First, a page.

33. Hsu YL, Huang MS, Yang CJ, Hung JY, Wu LY, Kuo PL: Lung tumor associated osteoblast-derived bone morphogenetic protein-2 increased epithelial-to-mesenchymal transition of cancer by Runx2/Snail signaling pathway. J Biol Chem. 2011, 286: 37335-37346. 10.1074/jbc.M111.256156PubMed CentralView ArticlePubMedGoogle Scholar
  34. Pratap J, Wixted JJ, Gaur T, Zaidi SK, Dobson J, Gokul KD, Hussain S, van Wijnen AJ, Stein JL, Stein GS, Lian JB: Runx2 transcriptional activation of Indian hedgehog and a downstream bone metastatic pathway in breast cancer cells. Cancer Res. 2008, 68: 7795-7802. 10.1158/0008-5472.CAN-08-1078PubMed CentralView ArticlePubMedGoogle Scholar
  35. Brubaker KD, Vessella RL, Brown LG, Corey E: Prostate cancer expression of runt-domain transcription factor Runx2, a key regulator of osteoblast differentiation and function. Prostate. 2003, 56: 13-22. 10.1002/pros.10233View ArticlePubMedGoogle Scholar
  36. Lau QC, Raja E, Salto-Tellez M, Liu Q, Ito K, Inoue M, Putti TC, Loh M, Ko TK, Huang C, Bhalla KN, Zhu T, Ito Y, Sukumar S: RUNX3 is frequently inactivated by dual mechanisms of protein mislocalization and promoter hypermethylation in breast cancer. Cancer Res. 2006, 66: 6512-6520. 10.1158/0008-5472.CAN-06-0369View ArticlePubMedGoogle Scholar
  37. Inman CK, Shore P: The osteoblast transcription factor Runx2 is expressed in mammary epithelial cells and mediates osteopontin expression. J Biol Chem. 2003, 278: 48684-48689. 10.1074/jbc.M308001200View ArticlePubMedGoogle Scholar
  38. Leong DT, Lim J, Goh X, Pratap J, Pereira BP, Kwok HS, Nathan SS, Dobson JR, Lian JB, Ito Y, Voorhoeve PM, Stein GS, Salto-Tellez M, Cool SM, van Wijnen AJ: Cancer-related ectopic expression of the bone-related transcription factor RUNX2 in non-osseous metastatic tumor cells is linked to cell proliferation and motility. Breast Cancer Res. 2010, 12: R89- 10.1186/bcr2762PubMed CentralView ArticlePubMedGoogle Scholar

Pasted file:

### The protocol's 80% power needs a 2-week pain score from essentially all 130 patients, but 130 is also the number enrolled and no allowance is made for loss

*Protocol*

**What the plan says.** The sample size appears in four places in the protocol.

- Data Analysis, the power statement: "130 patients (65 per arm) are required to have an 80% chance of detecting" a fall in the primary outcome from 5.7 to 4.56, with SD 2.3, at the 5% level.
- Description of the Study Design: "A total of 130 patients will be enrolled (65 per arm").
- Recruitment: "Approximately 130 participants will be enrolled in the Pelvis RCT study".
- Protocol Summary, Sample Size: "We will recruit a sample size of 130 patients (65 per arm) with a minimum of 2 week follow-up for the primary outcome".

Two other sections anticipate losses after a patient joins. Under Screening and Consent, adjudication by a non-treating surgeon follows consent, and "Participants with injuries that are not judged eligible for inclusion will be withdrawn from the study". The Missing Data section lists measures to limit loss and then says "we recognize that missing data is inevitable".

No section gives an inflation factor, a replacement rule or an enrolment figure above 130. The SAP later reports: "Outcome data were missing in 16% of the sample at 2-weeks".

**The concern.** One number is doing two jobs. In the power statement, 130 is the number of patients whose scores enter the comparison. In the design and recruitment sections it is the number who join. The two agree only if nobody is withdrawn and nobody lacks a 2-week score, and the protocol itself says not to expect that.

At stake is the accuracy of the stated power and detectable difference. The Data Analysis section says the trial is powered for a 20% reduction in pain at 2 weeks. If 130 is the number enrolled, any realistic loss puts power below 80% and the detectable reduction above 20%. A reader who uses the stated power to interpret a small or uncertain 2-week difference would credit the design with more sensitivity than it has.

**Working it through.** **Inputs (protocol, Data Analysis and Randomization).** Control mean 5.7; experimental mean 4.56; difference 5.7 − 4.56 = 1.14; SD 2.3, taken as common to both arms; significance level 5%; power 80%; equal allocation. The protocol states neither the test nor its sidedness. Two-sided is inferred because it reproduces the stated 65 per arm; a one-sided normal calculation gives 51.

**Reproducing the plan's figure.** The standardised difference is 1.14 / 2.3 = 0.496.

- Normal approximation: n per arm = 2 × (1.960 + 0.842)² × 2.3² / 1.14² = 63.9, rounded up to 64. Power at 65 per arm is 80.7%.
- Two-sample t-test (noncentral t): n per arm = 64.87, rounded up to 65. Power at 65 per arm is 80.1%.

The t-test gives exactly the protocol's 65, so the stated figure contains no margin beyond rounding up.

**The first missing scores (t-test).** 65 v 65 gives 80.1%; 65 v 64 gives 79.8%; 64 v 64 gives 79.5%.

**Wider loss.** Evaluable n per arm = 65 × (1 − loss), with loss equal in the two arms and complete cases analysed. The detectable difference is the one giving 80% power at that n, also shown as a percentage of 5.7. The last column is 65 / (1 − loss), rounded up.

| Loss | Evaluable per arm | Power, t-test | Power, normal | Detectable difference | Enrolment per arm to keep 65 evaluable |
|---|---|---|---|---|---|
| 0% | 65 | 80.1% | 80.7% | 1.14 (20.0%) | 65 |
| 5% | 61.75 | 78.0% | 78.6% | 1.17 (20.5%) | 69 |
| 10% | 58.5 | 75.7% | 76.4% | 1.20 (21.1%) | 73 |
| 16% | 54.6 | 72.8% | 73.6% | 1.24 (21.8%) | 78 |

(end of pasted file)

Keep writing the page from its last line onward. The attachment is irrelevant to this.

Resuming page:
39. Baniwal SK, Khalid O, Gabet Y, Shah RR, Purcell DJ, Mav D, Kohn-Gabet AE, Shi Y, Coetzee GA, Frenkel B: Runx2 transcriptome of prostate cancer cells: insights into invasiveness and bone metastasis. Mol Cancer. 2010, 9: 258-275. 10.1186/1476-4598-9-258PubMed CentralView ArticlePubMedGoogle Scholar
  40. Upadhyay G, Yin Y, Yuan H, Li X, Derynck R, Glazer RI: Stem cell antigen-1 enhances tumorigenicity by disruption of growth differentiation factor-10 (GDF10)-dependent TGF-{beta} signaling. Proc Natl Acad Sci USA. 2011, 108: 7820-7825. 10.1073/pnas.1103441108PubMed CentralView ArticlePubMedGoogle Scholar
  41. Taniuchi I, Osato M, Egawa T, Sunshine MJ, Bae SC, Komori T, Ito Y, Littman DR: Differential requirements for Runx proteins in CD4 repression and epigenetic silencing during T lymphocyte development. Cell. 2002, 111: 621-633. 10.1016/S0092-8674(02)01111-XView ArticlePubMedGoogle Scholar
  42. Chakraborty S, Sinha KK, Senyuk V, Nucifora G: SUV39H1 interacts with AML1 and abrogates AML1 transactivity. AML1 is methylated in vivo. Oncogene. 2003, 22: 5229-5237. 10.1038/sj.onc.1206600View ArticlePubMedGoogle Scholar